Today many herbalists continue to use White Willow bark as an analgesic, to prevent bacterial proliferation, as an anti-emetic, to reduce inflammation, to alleviate fever, as an antiseptic and astringent, to clean injuries to tissue, to encourage sweating and as a diuretic. It also possesses mild blood thinning properties, stops headaches, eases menstrual cramps and can be useful to interrupt or prevent recurrence of disease symptoms (for example malaria).
 
It is considered a tonic herb (meaning it is used to restore normal tone and function), which may be why our ancestors found it useful for recuperation.
 
Science now recognises that White Willow bark eases pain and reduces in-flammation very effectively. Recent research indicates that Salix Alba demonstrates antioxidant activity and seems to exert a positive effect on immune function.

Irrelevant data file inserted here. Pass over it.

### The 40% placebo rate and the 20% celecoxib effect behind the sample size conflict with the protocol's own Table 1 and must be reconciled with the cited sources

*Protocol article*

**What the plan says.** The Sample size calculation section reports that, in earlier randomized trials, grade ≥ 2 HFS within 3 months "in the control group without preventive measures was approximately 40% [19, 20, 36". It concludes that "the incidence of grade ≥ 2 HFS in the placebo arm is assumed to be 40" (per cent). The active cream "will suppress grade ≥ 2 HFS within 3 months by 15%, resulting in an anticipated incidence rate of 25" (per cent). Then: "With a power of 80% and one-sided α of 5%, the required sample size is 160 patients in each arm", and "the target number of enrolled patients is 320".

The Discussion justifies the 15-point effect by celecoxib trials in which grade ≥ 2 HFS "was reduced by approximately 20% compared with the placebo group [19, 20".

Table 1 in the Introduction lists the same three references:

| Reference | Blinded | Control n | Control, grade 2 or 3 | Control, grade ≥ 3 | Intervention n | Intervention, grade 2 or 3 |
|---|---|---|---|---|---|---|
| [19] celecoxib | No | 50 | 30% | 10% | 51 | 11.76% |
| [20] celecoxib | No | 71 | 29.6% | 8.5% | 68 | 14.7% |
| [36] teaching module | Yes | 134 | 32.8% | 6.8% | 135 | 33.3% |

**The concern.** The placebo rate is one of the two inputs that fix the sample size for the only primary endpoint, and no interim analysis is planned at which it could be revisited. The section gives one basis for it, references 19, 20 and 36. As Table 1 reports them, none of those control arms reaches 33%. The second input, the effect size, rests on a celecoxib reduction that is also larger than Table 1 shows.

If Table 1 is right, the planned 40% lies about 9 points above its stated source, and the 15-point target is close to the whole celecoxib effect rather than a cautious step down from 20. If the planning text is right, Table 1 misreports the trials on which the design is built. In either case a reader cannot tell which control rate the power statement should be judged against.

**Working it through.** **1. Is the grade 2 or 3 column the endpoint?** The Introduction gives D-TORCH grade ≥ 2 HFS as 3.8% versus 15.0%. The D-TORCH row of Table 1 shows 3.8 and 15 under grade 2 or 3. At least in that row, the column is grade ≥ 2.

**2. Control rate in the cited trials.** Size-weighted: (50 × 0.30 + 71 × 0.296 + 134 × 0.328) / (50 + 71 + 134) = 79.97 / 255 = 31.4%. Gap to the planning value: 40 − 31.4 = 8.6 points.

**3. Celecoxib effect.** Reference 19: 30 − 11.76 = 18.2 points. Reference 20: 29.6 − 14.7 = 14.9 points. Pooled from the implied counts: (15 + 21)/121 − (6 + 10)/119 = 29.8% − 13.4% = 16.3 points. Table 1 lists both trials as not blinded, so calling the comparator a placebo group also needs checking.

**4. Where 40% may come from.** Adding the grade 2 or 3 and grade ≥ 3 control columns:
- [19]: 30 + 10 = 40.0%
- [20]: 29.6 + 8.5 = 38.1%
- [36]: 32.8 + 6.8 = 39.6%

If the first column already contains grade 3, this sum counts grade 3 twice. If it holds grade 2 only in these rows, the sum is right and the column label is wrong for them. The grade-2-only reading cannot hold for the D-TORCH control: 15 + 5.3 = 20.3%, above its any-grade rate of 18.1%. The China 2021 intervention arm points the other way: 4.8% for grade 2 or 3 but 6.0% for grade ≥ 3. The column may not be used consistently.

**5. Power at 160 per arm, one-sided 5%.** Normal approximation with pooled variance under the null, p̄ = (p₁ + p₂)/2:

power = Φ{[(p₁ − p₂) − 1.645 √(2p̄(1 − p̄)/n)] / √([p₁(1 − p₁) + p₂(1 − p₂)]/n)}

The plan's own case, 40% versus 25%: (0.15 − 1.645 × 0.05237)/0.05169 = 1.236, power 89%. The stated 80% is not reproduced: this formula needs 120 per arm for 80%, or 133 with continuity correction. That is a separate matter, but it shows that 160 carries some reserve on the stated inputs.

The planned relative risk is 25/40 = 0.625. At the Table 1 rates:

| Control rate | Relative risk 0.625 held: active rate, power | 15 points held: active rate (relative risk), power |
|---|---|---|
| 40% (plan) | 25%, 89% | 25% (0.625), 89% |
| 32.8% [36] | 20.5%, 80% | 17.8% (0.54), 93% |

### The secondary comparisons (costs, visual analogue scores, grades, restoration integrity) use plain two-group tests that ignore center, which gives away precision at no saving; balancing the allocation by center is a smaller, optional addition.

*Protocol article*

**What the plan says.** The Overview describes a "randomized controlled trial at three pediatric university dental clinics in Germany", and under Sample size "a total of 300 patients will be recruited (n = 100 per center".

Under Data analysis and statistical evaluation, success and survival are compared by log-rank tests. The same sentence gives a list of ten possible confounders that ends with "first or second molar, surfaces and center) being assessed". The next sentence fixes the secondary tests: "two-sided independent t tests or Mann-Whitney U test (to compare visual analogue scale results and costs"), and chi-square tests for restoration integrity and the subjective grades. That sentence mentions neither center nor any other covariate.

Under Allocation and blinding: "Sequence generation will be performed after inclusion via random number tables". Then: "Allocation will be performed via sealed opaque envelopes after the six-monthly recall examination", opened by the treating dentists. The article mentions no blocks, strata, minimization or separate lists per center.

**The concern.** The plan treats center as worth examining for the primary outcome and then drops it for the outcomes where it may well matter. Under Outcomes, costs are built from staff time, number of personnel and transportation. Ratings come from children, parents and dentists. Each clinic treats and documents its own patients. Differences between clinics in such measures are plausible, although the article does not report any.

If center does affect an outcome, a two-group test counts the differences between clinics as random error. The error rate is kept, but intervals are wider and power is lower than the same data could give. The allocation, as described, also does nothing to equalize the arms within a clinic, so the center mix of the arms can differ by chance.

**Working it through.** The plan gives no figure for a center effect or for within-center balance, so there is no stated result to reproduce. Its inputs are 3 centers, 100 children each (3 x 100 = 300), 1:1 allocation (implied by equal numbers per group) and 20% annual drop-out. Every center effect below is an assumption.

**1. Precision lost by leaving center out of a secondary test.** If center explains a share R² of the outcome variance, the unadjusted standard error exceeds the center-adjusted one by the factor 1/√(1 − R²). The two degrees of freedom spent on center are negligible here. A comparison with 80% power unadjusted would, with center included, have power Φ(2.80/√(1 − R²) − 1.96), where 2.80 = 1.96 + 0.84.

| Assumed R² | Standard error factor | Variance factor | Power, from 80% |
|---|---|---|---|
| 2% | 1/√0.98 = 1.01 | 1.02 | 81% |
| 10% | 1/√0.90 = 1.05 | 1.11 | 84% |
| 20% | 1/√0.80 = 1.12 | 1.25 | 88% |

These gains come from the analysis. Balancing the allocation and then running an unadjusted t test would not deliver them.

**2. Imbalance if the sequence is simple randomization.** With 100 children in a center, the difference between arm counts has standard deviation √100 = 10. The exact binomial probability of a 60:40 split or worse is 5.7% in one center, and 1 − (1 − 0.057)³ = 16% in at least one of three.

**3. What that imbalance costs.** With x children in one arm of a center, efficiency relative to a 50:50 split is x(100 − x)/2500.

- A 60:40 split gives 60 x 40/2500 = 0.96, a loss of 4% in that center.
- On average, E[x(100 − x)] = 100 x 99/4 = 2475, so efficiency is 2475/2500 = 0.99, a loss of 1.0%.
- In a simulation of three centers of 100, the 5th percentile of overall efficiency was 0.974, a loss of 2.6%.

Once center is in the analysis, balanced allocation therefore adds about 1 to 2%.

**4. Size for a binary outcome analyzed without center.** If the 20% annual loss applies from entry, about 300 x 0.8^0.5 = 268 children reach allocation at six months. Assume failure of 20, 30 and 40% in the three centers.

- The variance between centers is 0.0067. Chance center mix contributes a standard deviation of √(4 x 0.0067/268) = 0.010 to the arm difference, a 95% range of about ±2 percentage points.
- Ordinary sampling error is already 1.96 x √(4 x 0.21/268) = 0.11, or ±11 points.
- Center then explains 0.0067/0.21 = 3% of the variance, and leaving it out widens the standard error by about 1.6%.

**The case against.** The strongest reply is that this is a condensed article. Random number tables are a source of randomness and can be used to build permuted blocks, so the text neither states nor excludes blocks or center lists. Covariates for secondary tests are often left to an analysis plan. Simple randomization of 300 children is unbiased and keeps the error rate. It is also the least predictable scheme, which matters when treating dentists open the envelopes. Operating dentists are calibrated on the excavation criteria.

Medicinenet.com advises, "Before using this product, tell your doctor or pharmacist of all prescription and non-prescription medications you may use, especially of: "blood thinners" (e.g., warfarin), drugs for high blood pressure, "water pills" (diuretics such as furosemide or hydrochlorothiazide), aspirin or NSAIDs (e.g., ibuprofen, naproxen). Check all medicine labels carefully, since many contain pain relievers/fever reducers (NSAIDs/aspirin/salicylates) which are similar to this product. Consult your pharmacist regarding safe use of similar products." http://www.medicinenet.com We are advised by the University of Maryland Medical Center as follows, "Because of the danger of developing Reye syndrome (a rare but serious illness associated with the use of aspirin in children), children under the age of 16 should not be given willow bark." Naturally those who are allergic or sensitive to salicylates (Aspirin) should not use White Willow bark. The University of Maryland Medical Center further suggests that sufferers of "asthma, diabetes, gout, gastritis, hemophilia, and stomach ulcers" are not good candidates for the use of White Willow bark.